The startling news Mister Boomer came across, however, had to do with bowling. Truth be told, not many of us have given the sport that much thought through the years. It was something that always appeared to be there, from our early days on through. It was a regular part of our cultural lexicon. Ozzie Nelson went bowling (without his tie, no less!). Ralph Kramden and Ed Norton were on a bowling team in a league. So were Fred Flintstone and Barney Rubble. Bowling was just something the working class did. We even had a TV show called “Bowling for Dollars.”


Fred and Barney mix bowling with a commercial in the days before Flintstones vitamins.


This Brunswick commercial from 1961 shows how bowling had been advertised as a wholesome pursuit for boomers.

Mister Boomer did not join in any youth leagues during his Wonder Years, but his brother did. As a result, Mister Boomer often accompanied his brother to the local lanes where he went to practice. Mister Boomer was never a great bowler, but there was one day when the bowling gods smiled on his lane. Brother Boomer was a pretty good bowler, but on this particular Sunday, the strikes were flying. Eager for a second game, Brother B began with a strike. Mister Boomer stepped up and aimed at the pins. He released the black rubber ball and, after the familiar roll-rumble for a couple of seconds, watched as all the pins crashed down. Brother Boomer stepped up and rolled a second strike. Mister Boomer did the same. A third strike followed for his brother, and another for Mister Boomer. By this time, a small crowd had started to appear behind the boys. In the fourth frame, Mister Boomer’s brother smashed the pins like it was an everyday occurrence, much to the delight of the viewing gallery. Getting nervous from the onlookers, Mister Boomer took his time and did his best to concentrate. Boom! Four strikes in a row! Both Boomer Brothers were tied, but alas, it was not to be for Mister B. His streak ended at four, a personal best to this day. His brother, however, went on to number five, then six, then seven! The crowd went wild! But in the eighth frame, their glee subsided as he missed a strike by three pins. The crowd dissipated as the brothers finished their games.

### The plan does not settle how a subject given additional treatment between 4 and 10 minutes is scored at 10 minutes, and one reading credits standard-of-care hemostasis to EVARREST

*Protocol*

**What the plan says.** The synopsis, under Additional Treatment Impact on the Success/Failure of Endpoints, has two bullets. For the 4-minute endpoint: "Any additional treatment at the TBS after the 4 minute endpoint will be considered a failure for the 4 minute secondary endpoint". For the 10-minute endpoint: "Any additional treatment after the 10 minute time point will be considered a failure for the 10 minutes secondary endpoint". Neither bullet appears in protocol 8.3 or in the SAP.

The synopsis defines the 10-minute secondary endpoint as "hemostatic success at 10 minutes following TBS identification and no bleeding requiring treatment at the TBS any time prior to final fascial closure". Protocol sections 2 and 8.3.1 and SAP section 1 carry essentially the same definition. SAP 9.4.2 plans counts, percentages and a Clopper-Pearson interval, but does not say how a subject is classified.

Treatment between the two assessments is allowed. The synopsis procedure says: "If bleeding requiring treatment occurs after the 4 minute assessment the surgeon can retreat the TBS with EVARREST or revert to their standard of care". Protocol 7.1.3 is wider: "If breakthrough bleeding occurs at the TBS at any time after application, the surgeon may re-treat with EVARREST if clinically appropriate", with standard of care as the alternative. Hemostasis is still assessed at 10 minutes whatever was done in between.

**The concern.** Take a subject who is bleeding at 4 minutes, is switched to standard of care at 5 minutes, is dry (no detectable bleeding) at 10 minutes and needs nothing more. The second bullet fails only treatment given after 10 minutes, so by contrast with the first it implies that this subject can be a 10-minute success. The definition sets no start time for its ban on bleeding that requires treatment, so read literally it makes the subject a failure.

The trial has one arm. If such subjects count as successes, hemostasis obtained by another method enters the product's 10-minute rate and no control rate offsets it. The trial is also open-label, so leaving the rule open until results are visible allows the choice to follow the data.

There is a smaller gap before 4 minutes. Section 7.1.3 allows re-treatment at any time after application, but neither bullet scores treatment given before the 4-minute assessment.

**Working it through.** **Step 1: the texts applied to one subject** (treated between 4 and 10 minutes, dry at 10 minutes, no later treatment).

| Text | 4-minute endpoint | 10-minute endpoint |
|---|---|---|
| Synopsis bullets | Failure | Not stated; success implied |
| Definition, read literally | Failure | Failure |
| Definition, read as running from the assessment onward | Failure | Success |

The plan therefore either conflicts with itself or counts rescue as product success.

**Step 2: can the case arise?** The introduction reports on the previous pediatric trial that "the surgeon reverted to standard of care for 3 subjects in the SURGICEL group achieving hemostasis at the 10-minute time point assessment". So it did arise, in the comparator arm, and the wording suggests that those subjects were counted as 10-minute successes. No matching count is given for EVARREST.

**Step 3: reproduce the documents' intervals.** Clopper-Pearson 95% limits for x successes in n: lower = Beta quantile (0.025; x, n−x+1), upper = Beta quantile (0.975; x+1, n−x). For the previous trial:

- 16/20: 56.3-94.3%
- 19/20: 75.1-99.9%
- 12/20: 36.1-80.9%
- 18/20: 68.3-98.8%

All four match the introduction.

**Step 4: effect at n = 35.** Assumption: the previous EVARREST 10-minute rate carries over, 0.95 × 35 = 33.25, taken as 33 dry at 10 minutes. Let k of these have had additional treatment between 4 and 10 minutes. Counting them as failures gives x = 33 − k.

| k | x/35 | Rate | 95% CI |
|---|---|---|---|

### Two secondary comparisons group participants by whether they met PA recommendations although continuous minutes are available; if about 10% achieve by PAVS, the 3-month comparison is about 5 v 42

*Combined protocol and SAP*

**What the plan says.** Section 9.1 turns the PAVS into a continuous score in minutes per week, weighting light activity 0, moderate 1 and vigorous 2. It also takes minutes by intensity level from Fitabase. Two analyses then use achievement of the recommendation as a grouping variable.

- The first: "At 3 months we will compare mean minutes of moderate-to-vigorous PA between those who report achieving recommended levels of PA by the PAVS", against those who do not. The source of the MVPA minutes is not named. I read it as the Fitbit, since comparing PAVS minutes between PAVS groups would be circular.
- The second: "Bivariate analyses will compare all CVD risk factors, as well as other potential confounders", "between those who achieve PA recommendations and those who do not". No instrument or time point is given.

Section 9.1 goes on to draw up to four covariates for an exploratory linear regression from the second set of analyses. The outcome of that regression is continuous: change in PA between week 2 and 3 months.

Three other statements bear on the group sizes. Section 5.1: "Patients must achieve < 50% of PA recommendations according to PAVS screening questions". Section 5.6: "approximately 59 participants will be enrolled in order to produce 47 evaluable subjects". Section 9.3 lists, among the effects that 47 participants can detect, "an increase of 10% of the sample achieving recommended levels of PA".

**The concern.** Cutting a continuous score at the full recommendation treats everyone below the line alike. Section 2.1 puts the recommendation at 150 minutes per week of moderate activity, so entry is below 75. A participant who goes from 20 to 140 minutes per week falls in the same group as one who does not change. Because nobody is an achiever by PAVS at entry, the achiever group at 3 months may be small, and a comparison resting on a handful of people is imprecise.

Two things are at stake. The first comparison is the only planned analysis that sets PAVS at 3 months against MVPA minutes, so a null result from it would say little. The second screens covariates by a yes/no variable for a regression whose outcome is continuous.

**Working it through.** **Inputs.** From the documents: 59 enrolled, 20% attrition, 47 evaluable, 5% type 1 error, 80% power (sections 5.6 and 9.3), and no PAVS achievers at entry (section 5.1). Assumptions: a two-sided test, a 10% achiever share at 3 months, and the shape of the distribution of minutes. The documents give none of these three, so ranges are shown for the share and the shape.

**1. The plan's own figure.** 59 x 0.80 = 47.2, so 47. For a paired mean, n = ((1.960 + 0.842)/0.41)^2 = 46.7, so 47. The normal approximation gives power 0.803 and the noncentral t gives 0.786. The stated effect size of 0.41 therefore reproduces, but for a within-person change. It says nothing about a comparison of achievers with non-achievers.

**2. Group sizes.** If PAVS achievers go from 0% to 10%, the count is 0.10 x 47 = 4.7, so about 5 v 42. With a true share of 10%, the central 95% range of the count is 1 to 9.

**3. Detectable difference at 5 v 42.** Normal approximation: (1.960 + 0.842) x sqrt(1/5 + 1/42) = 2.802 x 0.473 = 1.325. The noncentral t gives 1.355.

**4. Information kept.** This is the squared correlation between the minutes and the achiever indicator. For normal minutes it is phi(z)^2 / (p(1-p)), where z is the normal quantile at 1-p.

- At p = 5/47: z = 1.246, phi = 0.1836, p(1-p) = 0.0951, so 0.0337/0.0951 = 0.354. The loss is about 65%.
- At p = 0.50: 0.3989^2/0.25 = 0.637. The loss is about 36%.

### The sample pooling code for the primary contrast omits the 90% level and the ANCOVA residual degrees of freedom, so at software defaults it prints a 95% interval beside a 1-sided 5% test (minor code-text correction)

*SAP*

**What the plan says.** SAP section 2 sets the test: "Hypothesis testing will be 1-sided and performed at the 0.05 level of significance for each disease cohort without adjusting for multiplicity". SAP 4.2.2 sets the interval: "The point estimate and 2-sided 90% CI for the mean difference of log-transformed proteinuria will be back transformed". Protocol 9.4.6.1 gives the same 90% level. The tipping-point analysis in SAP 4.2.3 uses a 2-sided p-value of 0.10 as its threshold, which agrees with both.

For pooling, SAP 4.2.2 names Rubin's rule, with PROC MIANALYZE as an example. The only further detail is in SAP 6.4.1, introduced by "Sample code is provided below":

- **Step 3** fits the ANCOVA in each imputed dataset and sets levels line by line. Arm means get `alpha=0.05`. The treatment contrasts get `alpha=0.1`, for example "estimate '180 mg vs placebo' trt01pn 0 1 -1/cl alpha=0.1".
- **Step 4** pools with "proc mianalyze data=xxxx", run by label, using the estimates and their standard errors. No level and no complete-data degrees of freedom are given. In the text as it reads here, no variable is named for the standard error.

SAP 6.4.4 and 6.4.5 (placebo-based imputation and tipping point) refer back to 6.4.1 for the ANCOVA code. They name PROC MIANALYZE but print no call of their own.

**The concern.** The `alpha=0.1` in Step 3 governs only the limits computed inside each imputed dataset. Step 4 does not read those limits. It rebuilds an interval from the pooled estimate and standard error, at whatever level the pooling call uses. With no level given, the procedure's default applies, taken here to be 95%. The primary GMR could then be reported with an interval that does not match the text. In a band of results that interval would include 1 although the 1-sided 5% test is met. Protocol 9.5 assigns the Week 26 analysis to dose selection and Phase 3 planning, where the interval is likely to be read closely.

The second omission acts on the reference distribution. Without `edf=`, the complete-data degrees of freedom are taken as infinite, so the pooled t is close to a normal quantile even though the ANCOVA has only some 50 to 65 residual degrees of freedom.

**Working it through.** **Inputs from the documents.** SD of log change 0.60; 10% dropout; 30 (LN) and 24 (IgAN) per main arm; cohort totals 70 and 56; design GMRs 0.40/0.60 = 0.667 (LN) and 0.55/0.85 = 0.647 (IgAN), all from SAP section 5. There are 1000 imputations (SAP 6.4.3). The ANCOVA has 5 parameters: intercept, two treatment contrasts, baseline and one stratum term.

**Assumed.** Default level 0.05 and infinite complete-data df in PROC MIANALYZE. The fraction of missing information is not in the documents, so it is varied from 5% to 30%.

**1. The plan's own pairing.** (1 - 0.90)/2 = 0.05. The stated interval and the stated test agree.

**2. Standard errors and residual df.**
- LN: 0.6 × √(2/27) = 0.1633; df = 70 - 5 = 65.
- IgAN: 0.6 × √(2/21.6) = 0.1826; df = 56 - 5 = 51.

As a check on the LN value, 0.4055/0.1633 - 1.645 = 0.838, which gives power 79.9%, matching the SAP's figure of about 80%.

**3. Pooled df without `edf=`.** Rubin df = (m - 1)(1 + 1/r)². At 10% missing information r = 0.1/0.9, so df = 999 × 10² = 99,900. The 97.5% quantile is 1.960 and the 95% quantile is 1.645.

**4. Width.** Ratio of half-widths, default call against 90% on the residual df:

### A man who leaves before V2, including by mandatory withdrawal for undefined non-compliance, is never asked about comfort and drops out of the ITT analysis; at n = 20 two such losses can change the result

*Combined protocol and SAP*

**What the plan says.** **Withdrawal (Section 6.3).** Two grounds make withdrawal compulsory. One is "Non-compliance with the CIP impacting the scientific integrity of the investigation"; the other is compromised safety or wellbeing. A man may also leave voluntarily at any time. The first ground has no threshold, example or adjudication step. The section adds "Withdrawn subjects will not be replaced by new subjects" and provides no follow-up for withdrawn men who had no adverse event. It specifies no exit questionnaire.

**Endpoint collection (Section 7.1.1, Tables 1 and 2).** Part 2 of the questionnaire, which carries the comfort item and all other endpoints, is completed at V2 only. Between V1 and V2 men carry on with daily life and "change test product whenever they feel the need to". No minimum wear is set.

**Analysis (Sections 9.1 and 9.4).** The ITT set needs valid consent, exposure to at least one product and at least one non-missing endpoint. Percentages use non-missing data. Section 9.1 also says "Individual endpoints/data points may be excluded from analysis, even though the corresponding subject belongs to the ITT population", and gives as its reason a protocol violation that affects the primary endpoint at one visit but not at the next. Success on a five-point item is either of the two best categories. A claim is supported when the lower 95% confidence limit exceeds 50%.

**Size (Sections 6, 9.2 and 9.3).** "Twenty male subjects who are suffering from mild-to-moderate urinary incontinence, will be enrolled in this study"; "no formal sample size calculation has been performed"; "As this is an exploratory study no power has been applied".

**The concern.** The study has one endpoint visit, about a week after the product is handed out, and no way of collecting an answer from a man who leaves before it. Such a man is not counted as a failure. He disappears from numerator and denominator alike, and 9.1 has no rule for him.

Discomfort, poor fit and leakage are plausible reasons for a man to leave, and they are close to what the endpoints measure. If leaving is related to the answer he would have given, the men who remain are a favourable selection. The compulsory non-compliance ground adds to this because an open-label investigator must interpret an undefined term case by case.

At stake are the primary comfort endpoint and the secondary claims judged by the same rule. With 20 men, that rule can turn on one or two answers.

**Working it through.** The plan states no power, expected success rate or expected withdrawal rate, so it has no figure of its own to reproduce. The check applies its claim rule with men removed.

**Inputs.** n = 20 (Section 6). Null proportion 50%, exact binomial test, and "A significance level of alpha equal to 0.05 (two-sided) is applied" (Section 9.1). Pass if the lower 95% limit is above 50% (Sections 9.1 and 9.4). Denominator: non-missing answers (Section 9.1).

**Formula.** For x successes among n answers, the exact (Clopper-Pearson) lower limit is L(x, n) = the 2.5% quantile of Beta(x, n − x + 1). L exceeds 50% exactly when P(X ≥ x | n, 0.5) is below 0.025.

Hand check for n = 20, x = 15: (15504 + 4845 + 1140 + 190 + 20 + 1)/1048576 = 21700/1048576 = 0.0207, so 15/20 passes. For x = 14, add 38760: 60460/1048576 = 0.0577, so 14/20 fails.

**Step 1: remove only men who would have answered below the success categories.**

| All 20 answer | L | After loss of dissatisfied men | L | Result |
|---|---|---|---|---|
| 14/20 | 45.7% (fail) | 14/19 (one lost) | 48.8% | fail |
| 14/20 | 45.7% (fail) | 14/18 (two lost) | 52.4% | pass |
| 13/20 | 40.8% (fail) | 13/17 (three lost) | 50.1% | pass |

Now there is news that bowling alleys that once took in 70+ percent of their revenue from league play have seen that revenue reduced to around 40 percent. In general, bowling attendance has dropped below that of previous decades. That explains the transformation of the “bowling alley” of our era to the “family fun center” that it is today. In Mister Boomer’s area, the bowling centers have gone so far as to drop the word “bowling” from their names altogether, though a couple still retain “bowl.” Most have gone upscale, with gourmet foods, redesigned interiors and prices to match. Those that have targeted families have been forced to present their venues as the ultimate place for children’s parties. One has to believe that Ozzie Nelson — family man that he was — might approve, but Ralph, Ed, Fred and Barney might prefer their bowling experience to be the male bonding experience they had enjoyed — without their wives and children.

It remains to be seen if the final chapters are being written on a sport that was so much a part of our youth. Who knows … the boomer generation may yet revive leagues, even if they only exist through a flat screen TV and a Wii console.

How about it, boomers? Do you still go bowling, or have your bowling bag and shoes been relegated to the garage or attic?

posted by Mister B in Fun,Getting Older,Pop Culture History,Sports,TV and have Comments (2)